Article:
Matthew L Spangler
Date of this Version
One of the primary factors in the response to selection is the accuracy of selection. This study focused on methodologies to predict breeding values (BV) accurately within multi- and single-step genomic evaluations. Factors including cross-validation methods, dependent variables, and genotyping strategies were assessed on the accuracy of genomic BV while using multi-step prediction in real and simulated data. In both cases, random clustering led to largest estimated accuracies compared to clusters based on k-means, k-medoids, and principle component analysis, but differences in bias were not detected. Using deregressed estimated BV (EBV) to estimate SNP effects led to larger accuracies and smaller standard errors than adjusted phenotypes. Randomly genotyping animals instead of selectively genotyping the top 25% was associated with highest accuracies and least amount of bias.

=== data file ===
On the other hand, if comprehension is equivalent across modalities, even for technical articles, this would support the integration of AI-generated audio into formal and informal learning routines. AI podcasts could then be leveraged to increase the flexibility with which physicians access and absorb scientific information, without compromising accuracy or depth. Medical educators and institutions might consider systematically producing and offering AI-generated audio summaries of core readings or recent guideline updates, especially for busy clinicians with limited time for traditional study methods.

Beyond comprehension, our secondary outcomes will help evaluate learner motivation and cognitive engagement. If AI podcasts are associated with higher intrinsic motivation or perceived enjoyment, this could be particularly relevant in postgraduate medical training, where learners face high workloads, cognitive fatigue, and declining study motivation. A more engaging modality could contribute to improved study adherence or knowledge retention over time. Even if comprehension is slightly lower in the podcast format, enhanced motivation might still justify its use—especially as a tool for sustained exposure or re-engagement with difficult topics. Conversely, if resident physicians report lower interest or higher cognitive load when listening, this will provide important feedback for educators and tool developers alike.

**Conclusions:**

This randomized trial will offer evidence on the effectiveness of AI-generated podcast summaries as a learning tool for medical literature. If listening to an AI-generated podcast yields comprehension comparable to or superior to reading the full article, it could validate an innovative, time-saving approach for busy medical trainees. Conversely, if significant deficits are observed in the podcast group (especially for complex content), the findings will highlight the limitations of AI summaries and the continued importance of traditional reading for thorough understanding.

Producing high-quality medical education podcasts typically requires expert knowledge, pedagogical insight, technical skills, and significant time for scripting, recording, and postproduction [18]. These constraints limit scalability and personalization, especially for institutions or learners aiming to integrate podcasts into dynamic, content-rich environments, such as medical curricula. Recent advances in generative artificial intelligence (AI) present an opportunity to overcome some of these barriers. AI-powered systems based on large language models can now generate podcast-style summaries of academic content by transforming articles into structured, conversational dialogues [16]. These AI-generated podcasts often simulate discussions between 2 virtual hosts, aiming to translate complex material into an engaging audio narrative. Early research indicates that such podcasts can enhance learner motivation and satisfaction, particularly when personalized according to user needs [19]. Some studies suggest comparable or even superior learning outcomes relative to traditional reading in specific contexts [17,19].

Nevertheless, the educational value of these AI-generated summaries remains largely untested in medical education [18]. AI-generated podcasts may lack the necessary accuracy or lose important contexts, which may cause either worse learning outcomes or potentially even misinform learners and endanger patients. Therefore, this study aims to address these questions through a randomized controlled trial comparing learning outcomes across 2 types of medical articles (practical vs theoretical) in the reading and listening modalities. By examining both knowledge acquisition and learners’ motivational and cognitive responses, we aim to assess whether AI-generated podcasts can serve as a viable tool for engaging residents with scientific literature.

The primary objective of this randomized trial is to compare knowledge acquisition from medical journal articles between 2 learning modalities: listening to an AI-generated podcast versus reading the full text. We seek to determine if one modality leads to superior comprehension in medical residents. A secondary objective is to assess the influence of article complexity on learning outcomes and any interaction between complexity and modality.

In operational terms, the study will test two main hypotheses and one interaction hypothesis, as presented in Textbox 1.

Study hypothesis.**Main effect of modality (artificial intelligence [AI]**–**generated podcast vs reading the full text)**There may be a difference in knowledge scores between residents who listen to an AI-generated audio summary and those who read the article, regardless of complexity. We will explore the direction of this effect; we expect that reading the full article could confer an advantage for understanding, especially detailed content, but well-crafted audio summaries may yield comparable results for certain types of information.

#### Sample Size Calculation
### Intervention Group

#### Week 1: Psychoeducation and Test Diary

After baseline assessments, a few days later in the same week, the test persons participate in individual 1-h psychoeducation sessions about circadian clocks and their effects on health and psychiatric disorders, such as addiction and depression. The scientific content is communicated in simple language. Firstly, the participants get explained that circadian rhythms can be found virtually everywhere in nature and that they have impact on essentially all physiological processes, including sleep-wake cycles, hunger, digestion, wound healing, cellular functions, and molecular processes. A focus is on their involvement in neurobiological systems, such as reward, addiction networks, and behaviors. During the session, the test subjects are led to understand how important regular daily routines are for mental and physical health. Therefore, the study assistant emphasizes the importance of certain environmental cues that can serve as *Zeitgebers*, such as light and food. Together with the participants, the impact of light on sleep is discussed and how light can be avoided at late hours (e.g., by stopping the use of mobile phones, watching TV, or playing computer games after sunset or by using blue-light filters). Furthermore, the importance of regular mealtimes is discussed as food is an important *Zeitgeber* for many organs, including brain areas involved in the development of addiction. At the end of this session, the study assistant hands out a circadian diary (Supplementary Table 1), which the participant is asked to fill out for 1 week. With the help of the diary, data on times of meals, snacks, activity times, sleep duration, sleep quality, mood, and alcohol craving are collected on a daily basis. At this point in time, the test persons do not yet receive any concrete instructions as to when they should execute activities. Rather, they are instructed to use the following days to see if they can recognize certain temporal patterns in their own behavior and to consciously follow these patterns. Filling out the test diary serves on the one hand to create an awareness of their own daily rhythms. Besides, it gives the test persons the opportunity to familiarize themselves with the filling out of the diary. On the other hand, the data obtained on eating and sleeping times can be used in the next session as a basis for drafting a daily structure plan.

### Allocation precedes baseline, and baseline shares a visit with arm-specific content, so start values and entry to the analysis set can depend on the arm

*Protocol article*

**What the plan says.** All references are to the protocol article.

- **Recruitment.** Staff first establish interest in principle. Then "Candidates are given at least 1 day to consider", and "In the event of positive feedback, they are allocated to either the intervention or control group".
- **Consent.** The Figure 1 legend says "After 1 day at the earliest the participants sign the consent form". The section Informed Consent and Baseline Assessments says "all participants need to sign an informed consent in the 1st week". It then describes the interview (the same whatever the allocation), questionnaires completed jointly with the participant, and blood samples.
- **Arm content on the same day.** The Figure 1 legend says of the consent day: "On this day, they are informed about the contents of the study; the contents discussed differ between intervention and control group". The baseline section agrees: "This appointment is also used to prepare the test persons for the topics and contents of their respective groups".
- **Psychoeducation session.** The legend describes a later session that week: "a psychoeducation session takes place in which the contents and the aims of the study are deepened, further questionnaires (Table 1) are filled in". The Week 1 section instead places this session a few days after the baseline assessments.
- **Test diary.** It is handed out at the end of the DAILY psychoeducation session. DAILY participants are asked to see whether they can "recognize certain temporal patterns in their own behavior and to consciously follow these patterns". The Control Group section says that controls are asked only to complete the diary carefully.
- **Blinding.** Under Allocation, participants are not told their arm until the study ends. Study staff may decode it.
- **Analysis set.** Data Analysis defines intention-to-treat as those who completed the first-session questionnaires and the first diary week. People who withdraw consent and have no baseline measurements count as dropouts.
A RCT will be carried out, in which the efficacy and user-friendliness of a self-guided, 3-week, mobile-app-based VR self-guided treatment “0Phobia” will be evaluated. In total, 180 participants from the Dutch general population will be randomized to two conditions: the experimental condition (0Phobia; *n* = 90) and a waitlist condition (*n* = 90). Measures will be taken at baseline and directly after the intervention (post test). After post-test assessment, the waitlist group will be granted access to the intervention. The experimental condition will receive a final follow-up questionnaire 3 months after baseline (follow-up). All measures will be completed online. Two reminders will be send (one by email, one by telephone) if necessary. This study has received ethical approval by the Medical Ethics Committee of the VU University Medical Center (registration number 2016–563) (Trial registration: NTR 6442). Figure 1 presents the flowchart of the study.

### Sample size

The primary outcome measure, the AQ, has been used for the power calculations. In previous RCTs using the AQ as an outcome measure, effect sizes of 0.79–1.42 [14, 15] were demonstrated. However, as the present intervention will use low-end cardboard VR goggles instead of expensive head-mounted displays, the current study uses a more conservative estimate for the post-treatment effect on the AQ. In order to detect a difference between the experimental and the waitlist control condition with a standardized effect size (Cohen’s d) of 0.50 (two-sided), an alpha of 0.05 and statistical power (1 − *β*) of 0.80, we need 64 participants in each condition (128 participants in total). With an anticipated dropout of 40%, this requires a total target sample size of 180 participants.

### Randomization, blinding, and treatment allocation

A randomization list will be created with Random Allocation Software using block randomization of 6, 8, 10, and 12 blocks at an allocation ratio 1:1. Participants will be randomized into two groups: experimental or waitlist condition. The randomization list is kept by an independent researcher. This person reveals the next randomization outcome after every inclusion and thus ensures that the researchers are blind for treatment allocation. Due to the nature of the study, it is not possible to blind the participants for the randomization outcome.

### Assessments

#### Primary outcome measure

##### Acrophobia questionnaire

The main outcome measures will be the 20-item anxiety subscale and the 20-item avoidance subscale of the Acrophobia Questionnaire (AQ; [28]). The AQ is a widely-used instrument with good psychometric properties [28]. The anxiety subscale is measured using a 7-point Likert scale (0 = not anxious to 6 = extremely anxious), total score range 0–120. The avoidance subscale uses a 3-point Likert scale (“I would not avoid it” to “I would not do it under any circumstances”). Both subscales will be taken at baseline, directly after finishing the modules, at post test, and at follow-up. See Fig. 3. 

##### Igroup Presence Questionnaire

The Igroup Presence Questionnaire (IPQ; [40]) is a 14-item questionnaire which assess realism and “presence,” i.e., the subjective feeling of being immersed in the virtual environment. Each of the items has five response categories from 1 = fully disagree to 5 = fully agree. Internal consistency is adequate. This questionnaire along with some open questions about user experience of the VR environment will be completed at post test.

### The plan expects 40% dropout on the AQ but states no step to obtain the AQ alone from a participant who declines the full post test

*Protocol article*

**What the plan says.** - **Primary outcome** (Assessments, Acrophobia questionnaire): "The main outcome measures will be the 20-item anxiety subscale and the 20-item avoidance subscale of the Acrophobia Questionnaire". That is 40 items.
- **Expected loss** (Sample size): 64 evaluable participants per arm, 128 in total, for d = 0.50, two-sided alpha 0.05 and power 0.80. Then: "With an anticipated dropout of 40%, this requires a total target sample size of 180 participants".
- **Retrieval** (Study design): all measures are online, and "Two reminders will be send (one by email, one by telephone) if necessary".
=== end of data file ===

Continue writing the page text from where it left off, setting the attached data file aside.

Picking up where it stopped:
Genetic improvement of economically relevant traits (ERT) should be the goal of breeding programs. Although generally absent in seedstock herds, ERT are routinely collected within commercial sectors; therefore, pooling data was proposed to include commercial information in a cost-effective manner. Pooling involves collecting tissue samples from a group of animals and then combining the DNA to be genotyped as one. The accuracy of EBV when pooled data were used within single-step analysis was investigated through simulation. For a single trait, pool sizes of 2, 10, 20 or 50 did not generally lead to differences in EBV accuracy compared to using individual data when pools were constructed to minimize phenotypic variation. Low accuracy sires benefited the most from pooling, while EBV for the pools could be used for management purposes. For a bivariate analysis, pool sizes of at least 20 were recommended in combination with minimizing phenotypic variation. Additionally, if pools were constructed to minimize phenotypic variation, pooling could be used across a range of genetic correlations (0.1, 0.4, and 0.7) and ways in which missing values arise (randomly missing records or sequential culling). Collectively, these results suggest pooling can be used to include commercial data within genetic evaluations.
Advisor: Matthew L. Spangler